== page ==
In her first season with Minnesota, Augustus averaged 21.9 points, 3.8 rebounds and 1.5 assists en route to winning 2006 Rookie of the Year while earning the first of eight All-Star selections she would earn over her career. Augustus’ best season in a Lynx uniform came in 2007 in her second season when she averaged a career-high 22.6 points, four rebounds, 2.3 assists and 1.2 steals in her second straight All-Star campaign.
Augustus’ time in Minnesota concluded after the 2019 season when she left the Lynx to join the Los Angeles Sparks in free agency, rounding out her career in Los Angeles after one year. In 14 seasons with the Lynx, Money Mone posted 15.9 points, 3.2 rebounds and 2.4 assists over 370 games. Oh, and she added four WNBA titles, five All-WNBA Second Team honors, three Olympic Gold Medals and two FIBA medals while holding the Lynx all-time record in playoff games played (57).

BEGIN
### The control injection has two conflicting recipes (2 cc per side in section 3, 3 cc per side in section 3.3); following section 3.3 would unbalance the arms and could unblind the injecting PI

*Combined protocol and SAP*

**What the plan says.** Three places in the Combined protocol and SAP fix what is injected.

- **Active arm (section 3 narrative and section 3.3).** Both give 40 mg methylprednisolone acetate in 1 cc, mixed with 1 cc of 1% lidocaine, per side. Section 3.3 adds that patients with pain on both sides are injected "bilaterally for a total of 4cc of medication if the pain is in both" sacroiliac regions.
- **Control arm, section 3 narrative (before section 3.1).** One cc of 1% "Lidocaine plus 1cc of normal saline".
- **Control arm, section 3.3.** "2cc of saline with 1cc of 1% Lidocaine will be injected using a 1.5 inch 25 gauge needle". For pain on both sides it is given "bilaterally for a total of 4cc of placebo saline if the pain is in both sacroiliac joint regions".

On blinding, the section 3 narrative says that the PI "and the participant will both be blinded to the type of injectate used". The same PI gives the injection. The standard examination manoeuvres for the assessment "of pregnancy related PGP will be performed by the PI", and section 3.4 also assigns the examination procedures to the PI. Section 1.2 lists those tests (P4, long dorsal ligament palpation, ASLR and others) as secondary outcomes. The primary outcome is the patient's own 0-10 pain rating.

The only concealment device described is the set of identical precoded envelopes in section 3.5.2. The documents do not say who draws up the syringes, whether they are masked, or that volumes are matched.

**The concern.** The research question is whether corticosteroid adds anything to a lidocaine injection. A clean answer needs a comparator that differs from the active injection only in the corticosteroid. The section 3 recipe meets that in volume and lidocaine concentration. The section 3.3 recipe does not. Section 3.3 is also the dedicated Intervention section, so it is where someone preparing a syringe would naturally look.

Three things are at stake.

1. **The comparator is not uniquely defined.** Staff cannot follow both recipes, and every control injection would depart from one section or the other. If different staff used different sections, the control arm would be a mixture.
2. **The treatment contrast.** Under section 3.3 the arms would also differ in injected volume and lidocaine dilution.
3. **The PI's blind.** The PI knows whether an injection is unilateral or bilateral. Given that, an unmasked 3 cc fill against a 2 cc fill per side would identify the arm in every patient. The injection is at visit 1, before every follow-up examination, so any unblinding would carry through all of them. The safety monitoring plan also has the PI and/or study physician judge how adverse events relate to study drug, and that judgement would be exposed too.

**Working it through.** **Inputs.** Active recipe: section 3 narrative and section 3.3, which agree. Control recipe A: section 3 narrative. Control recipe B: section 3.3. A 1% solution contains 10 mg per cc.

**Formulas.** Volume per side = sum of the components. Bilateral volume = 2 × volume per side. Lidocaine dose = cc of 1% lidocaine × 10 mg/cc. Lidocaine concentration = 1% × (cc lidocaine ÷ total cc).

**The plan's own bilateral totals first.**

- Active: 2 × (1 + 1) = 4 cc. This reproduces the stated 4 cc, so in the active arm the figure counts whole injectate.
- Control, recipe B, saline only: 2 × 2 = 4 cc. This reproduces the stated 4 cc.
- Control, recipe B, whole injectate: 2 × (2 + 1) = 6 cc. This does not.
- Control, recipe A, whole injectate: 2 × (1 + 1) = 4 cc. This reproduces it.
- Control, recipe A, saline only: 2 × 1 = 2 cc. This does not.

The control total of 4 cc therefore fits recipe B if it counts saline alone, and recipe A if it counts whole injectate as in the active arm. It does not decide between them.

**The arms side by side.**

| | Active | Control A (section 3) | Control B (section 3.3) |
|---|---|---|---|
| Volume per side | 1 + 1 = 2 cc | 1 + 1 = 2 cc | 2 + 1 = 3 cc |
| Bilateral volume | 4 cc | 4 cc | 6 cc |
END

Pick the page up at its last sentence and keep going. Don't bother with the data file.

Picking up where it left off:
Next up on the list of final five players to make the All-25 Team is The Machine, Rebekkah Brunson. Brunson entered the WNBA in 2004 as the 10th overall pick by the Sacramento Monarchs out of Georgetown, spending six seasons in Sacramento before playing in Minnesota from 2010-18 until retiring.
After starting her career in Sacramento, Brunson was acquired by Minnesota in 2009 as part of the WNBA dispersal draft, becoming a key part to four WNBA championship teams with the Lynx. Her best season in Minnesota came in 2010 when she averaged a double-double of 11.3 points and 10.3 rebounds along with 1.2 steals and one block over 30 games.
Brunson last played in the WNBA in 2018 while averaging 9.2 points, 7.4 rebounds, 1.1 assists and one steal over 15 WNBA seasons, later joining the Lynx as an assistant coach after retiring in 2020. As the only player in league history to have five WNBA titles, Brunson averaged 9.4 points, 8.3 rebounds, 1.5 assists and one steal over 261 games and nine seasons in Minnesota.